Andrew Tettenborn

The Northern Irish law posing a threat to free speech in Britain

Credit: Getty images

On Friday, the High Court in Northern Ireland deflected a serious threat to the right to free speech, not only in the province but also in the country as a whole. It was, however, a very close-run thing, and the affair is still highly worrying.

A Northern Ireland Assembly law that came into effect last year, the Justice (Sexual Offences and Trafficking Victims) Act (Northern Ireland) 2022, made it an imprisonable crime to publish the fact that someone had come under police investigation for a sexual offence unless and until they were charged. If they were never charged the matter had to be hushed up until 25 years after their death (or even longer, if a court agreed to their relatives’ request). As I pointed out at the end of last year, this law was incredibly wide-ranging. Not only did it severely limit what could be said about the dead, it also affected investigations that had taken place at any time. Thus it rendered it illegal at a stroke to state, for example, the historic fact that Jimmy Savile had been reported to the PSNI in 2013 for pederasty but never charged. 

The Act in question applies to anything readable in the province. This matters

Mr Justice Humphreys in Belfast has now invalidated these suspect anonymity provisions as infringing the ECHR protection for free speech. They had, he decided, two fatal flaws. One was the lack of any public interest defence available to the press; the other, the fact that while the police or the suspect could apply to have the ban lifted during the latter’s lifetime, the press were deliberately denied any such right. 

Quite right too. Both these matters amounted to monstrous intrusions on the press’s right to disclose embarassing facts in the public interest without anyone’s by-your-leave. But we should also remain very concerned. The courts’ mercy we need to be grateful for is actually a rather small one.

First, the invalidation was on narrow grounds. If supplemented with a public interest defence and a right in the press to ask a court to set aside the anonymity, the law would be entirely effective, despite the fact that it contained large numbers of other unacceptable features. Newspapers would still have to go cap-in-hand to the courts before referring to sex scandals affecting prominent people, risking that the story would stale in the meantime. Biographers and historians wanting truthfully to truthfully document the sex life of an Ulsterman who died twenty years ago would have to show this was in the public interest and if necessary apply to a Northern Ireland court for permission to write.

Secondly, entirely unaffected by the judgment is a further worrying provision of the same law banning publication of the name even of a dead alleged victim for 25 years. So a biographer of, say, a deceased IRA gunman who died ten years ago would not be allowed to mention that he had alleged that he had been brutalised in prison.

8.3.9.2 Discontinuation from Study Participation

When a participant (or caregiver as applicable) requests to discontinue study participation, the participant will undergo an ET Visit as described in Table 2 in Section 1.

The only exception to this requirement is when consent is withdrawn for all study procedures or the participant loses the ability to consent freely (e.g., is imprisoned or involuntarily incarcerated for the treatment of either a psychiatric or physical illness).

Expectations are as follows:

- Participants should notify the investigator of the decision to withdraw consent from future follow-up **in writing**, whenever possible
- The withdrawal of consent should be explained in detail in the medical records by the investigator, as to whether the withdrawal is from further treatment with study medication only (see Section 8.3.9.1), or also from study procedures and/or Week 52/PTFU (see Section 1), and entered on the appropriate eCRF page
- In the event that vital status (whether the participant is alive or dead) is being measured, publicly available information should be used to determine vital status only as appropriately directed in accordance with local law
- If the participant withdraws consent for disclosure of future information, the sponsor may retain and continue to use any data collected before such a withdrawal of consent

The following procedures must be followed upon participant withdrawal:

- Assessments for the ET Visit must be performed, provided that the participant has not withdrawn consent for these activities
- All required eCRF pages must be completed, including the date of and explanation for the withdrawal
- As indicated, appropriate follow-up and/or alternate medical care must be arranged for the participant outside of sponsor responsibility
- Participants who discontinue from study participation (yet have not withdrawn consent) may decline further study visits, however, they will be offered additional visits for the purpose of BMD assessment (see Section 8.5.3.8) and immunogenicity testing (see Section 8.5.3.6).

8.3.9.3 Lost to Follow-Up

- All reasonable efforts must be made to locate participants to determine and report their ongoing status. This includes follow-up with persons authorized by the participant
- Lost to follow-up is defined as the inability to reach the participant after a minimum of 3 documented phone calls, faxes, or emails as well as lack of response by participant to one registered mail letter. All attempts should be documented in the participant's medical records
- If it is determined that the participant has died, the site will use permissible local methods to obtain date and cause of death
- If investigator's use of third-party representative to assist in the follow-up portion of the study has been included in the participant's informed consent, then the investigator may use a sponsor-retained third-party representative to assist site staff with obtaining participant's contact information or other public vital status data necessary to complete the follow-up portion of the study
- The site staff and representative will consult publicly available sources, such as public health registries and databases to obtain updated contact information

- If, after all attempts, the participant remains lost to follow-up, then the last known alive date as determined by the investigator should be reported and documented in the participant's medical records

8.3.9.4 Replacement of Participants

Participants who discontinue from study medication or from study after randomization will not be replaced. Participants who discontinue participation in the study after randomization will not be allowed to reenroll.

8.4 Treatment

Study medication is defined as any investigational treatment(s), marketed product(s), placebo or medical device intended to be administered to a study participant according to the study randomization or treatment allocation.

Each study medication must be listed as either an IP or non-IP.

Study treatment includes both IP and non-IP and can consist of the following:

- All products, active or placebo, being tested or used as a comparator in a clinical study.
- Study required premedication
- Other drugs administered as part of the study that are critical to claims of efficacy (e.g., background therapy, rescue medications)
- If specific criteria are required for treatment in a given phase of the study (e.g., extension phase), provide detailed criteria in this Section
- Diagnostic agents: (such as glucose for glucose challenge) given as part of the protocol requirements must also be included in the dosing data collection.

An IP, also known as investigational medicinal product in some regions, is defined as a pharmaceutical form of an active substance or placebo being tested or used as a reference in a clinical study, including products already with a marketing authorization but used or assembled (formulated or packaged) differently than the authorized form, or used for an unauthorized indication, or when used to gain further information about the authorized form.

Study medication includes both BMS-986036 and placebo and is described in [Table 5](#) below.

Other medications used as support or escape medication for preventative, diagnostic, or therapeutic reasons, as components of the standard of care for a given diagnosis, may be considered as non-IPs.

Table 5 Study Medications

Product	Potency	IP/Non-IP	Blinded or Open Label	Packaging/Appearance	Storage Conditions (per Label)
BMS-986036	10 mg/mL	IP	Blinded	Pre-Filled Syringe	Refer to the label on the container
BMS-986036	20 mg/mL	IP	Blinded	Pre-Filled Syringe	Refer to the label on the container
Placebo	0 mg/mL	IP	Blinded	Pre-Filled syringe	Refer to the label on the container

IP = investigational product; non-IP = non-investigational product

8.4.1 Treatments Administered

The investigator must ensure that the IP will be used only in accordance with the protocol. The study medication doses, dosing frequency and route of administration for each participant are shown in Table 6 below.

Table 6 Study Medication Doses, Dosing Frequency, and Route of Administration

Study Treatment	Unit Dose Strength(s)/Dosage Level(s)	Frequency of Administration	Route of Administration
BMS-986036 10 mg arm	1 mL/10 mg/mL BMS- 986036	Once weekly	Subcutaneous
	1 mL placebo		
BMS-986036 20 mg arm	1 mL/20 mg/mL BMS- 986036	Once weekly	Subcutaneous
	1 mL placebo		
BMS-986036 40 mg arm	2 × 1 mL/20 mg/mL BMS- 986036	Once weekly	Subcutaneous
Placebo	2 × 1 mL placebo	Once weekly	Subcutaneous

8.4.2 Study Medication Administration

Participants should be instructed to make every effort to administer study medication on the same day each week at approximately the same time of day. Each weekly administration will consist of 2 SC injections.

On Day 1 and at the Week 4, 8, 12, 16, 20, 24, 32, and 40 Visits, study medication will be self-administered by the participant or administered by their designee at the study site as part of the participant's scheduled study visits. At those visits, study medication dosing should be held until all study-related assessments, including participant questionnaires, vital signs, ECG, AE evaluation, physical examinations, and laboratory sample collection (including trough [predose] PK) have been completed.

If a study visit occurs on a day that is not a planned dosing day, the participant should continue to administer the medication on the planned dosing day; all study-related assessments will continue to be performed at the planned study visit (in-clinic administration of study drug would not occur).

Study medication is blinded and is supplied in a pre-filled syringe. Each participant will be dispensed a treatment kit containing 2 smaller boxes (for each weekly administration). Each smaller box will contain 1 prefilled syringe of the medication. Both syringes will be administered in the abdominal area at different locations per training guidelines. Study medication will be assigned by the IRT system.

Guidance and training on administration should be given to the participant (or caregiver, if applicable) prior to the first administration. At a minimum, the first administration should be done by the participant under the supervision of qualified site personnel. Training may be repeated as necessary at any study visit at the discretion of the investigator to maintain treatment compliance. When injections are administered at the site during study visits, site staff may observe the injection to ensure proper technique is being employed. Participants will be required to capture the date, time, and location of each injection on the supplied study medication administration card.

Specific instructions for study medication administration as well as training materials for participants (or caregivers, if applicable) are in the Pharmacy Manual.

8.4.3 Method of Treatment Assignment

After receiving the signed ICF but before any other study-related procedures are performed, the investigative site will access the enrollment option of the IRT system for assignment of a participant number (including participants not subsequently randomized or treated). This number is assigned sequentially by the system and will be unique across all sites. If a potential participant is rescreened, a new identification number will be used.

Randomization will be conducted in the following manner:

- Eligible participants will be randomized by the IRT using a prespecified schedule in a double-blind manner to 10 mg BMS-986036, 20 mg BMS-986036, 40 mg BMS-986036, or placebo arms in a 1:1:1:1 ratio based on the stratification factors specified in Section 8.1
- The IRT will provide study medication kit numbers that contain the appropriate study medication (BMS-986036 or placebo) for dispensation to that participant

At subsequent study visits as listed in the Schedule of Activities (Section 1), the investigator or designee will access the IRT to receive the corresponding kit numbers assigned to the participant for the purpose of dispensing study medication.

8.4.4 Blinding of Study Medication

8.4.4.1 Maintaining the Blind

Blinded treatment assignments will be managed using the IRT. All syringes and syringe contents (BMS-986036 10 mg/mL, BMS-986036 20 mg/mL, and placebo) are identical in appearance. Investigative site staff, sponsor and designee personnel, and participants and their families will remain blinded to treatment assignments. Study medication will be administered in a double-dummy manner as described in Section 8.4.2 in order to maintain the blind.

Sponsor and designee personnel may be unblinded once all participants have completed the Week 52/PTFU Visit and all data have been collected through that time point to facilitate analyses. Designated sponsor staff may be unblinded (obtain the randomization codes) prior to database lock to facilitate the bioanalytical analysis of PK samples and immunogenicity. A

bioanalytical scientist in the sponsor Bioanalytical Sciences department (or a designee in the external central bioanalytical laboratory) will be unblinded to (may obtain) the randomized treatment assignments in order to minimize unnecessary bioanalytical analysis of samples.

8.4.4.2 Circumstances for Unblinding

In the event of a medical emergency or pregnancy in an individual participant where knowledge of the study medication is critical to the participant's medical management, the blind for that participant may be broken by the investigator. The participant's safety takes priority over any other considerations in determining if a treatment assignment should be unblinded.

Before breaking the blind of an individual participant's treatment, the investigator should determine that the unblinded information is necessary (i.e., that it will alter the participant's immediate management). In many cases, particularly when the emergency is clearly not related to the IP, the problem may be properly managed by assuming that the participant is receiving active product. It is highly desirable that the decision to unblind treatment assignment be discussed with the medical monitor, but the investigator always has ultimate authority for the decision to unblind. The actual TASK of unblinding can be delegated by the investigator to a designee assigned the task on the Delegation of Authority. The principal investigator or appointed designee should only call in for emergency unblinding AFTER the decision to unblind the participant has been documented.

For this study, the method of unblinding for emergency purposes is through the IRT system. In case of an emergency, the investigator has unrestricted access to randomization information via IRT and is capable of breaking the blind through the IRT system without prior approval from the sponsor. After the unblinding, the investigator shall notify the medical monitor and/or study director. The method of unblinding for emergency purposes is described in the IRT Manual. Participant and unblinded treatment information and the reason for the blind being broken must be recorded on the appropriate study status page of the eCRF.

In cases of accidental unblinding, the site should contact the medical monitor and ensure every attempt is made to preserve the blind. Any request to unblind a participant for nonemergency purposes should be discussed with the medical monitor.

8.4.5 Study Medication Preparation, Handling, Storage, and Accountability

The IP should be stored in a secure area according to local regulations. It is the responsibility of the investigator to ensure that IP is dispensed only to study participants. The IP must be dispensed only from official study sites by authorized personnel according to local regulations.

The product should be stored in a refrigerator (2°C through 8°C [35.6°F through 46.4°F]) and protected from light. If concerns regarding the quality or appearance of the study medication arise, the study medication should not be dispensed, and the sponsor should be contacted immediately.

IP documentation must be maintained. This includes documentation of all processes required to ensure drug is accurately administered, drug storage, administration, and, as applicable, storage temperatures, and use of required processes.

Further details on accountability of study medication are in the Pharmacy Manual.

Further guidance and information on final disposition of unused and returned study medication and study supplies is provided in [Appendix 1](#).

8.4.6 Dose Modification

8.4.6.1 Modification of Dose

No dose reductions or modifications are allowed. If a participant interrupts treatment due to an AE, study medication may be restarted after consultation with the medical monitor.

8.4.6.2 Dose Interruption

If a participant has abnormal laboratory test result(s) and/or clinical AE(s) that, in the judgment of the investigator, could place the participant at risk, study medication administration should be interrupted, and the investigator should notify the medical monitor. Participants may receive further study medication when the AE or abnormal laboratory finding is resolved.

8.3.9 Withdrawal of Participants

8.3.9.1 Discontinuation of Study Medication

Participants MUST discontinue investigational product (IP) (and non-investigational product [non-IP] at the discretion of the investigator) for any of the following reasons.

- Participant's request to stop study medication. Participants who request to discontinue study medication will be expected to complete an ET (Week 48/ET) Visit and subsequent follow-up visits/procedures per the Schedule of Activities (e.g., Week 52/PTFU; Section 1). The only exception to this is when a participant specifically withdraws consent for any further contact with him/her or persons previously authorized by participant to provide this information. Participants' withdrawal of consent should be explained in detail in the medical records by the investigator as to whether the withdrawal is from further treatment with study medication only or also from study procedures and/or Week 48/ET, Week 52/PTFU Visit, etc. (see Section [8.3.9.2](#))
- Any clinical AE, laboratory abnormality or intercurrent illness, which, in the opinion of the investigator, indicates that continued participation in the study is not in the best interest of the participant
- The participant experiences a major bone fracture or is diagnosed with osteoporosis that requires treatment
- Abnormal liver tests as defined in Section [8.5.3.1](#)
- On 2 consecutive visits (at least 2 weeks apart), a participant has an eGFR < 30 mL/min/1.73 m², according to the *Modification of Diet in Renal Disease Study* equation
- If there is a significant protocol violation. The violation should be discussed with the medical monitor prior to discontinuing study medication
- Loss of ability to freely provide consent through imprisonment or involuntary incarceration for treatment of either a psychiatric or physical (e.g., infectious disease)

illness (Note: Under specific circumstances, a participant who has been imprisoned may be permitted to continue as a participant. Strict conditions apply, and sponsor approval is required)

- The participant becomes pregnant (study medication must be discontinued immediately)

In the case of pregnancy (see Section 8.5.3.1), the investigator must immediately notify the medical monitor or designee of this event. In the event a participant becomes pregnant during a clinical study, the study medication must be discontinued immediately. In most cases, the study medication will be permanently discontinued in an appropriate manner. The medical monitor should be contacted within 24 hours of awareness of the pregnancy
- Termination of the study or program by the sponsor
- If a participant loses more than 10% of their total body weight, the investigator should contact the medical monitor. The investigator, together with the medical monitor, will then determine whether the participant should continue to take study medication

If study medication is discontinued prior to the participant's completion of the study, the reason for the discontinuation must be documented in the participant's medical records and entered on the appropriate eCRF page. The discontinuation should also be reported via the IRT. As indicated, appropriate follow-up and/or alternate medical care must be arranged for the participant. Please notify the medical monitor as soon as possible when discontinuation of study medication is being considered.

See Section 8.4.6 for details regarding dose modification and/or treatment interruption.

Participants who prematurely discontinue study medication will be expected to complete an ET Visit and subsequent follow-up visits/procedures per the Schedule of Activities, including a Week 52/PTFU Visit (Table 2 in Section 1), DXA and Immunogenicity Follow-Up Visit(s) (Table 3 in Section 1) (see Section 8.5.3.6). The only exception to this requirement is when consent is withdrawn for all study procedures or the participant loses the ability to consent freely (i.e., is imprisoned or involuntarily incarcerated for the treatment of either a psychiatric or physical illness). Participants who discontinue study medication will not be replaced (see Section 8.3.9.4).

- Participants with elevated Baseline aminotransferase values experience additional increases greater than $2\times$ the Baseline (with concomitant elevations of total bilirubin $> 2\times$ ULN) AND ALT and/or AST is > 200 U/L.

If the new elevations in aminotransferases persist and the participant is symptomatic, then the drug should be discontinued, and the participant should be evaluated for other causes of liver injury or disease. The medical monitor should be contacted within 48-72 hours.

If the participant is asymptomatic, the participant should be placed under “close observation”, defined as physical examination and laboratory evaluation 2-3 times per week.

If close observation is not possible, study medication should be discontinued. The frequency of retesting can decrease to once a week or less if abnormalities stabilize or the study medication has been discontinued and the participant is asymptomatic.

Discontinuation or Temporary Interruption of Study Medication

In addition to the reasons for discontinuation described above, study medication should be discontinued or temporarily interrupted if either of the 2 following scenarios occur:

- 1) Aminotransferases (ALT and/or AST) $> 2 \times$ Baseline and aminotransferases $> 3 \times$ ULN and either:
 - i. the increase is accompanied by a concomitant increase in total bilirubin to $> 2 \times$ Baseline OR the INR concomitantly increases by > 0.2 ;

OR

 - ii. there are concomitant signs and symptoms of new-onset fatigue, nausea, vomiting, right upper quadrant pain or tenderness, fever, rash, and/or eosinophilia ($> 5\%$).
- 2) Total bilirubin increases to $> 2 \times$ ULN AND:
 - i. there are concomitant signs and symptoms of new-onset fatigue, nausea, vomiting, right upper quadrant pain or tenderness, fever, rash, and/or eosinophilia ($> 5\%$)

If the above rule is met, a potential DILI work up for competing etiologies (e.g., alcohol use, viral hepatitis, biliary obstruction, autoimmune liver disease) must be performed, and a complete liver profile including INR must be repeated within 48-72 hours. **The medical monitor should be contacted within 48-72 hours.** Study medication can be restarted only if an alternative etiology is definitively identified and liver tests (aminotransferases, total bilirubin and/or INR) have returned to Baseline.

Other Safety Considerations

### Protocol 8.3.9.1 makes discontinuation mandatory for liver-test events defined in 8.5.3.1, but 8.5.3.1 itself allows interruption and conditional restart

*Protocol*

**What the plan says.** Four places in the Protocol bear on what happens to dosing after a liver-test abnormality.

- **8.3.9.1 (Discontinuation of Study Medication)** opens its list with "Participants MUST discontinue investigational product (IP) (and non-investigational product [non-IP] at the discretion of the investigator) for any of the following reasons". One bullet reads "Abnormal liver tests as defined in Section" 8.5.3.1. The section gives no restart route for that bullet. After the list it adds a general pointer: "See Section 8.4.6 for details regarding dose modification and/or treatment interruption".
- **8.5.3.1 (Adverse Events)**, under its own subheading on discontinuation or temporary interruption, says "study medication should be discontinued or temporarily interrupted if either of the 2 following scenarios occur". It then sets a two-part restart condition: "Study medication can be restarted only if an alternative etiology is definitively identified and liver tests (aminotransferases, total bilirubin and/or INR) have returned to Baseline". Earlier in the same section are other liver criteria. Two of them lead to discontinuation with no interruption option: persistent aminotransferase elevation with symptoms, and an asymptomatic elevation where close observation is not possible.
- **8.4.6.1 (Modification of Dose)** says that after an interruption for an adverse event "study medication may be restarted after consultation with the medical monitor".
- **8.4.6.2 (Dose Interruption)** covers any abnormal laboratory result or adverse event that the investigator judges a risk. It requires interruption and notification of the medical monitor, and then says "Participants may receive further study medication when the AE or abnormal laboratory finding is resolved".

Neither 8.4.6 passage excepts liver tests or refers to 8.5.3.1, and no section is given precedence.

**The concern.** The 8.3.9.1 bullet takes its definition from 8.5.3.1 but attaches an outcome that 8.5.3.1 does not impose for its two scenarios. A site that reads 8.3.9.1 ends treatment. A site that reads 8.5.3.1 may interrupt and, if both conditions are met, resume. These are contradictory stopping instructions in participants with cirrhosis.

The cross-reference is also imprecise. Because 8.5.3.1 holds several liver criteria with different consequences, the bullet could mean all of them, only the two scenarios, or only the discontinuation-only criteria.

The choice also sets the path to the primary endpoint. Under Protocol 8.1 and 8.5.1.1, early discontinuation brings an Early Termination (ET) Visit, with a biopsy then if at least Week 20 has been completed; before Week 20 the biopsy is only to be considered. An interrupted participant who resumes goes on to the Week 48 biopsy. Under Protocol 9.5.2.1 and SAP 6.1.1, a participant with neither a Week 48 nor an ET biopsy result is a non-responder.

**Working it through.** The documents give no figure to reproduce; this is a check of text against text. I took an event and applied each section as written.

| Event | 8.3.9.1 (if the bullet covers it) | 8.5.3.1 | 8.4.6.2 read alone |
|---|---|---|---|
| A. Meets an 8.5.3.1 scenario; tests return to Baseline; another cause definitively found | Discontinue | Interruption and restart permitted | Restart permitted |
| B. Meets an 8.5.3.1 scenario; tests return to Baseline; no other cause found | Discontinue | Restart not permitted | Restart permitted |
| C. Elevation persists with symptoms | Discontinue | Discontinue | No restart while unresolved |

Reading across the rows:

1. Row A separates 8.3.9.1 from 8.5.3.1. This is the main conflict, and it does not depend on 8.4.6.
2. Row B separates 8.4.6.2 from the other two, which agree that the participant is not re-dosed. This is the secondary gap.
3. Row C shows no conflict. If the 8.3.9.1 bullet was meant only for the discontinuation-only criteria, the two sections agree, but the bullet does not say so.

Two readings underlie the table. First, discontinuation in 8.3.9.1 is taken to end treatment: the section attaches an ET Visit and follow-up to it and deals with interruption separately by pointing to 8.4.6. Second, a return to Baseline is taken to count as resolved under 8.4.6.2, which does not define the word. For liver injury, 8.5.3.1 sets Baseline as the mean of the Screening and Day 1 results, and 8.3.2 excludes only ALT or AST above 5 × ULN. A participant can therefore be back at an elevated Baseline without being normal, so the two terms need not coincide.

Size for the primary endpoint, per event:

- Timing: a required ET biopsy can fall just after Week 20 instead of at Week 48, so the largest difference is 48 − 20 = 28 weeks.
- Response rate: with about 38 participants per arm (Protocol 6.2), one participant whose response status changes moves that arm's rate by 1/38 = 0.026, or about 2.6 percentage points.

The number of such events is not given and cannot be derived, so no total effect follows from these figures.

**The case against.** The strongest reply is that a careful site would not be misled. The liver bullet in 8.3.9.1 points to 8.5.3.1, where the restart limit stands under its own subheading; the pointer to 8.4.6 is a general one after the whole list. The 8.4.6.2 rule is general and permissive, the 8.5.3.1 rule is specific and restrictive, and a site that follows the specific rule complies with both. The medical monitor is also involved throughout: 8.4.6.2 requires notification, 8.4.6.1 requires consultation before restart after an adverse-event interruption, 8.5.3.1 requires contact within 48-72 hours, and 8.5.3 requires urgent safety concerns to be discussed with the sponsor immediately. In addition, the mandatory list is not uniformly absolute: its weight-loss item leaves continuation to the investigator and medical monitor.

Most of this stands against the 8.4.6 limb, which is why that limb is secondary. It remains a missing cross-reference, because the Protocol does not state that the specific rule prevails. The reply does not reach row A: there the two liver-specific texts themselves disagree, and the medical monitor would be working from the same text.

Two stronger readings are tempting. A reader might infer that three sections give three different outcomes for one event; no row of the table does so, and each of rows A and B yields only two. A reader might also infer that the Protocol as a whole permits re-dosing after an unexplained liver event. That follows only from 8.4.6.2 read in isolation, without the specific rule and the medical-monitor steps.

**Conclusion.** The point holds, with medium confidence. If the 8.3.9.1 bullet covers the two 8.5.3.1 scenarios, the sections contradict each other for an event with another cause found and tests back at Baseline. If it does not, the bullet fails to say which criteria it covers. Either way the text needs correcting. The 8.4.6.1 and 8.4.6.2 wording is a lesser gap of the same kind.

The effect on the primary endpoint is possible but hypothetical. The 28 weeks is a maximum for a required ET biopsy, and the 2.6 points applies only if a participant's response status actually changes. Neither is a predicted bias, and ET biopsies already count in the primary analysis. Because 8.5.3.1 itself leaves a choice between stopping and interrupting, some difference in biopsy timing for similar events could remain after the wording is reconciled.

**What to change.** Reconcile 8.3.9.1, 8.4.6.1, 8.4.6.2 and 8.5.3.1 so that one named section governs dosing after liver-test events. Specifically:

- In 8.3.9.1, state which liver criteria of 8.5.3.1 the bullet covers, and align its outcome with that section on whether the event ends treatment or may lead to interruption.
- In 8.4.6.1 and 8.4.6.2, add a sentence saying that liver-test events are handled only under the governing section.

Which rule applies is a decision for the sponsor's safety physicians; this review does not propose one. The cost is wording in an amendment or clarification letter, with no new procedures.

Add to this that it is by no means unlikely that Sinn Fein, currently controlling the Northern Ireland Assembly, will now reintroduce the legislation in amended form, if only to score points against Westminster. If it does, we will need to be worried, not only for the reasons already stated, but also because its effects would go well beyond Northern Ireland.

The point is that the Act in question applies to anything readable in the province. This matters. Since even someone with no connection with Northern Ireland can be fairly readily arrested in England and sent to face trial in Ulster for an offence allegedly committed there, theoretically we could see a London newspaper editor or blogger being woken up to find a PSNI officer outside, waiting to bundle him into a police car and take him to to Belfast for the crime of publishing material whose publication was entirely lawful in England.

All this shows two things. First, while providentially human rights laws intervened to strike down the legislation in this instance, as regards free speech the ECHR is in practice something of a broken reed. Most of the objectionable features of the Northern Ireland law – for example, its application to historical events before the Act was passed, and its severe restrictions on the publication by journalists, historians and obituarists of entirely true facts about the dead – are entirely human rights consistent. This shows that we need a much more robust legal protection of the right to free speech than the pusillanimous version offered by the ECHR model.

Secondly, we need to deal with an unintended consequence of devolution. It is one thing to allow devolved authorities to pass misguided restrictions on free speech applicable to what people say in their jurisdiction. It is quite another to allow these restrictions potentially to criminalise what people say elsewhere. At the very least, we urgently need legislation from Westminster to make it clear that statements lawfully made in one part of the UK cannot be made unlawful by devolved legislation in another part of it. 

Freedom of speech tends to be lost not wholesale, but by repeatedly chipping away at small parts of it by those with an axe to grind. The episode of the Ulster anonymity legislation shows that we need to watch carefully if we want to prevent this process taking further hold in the UK.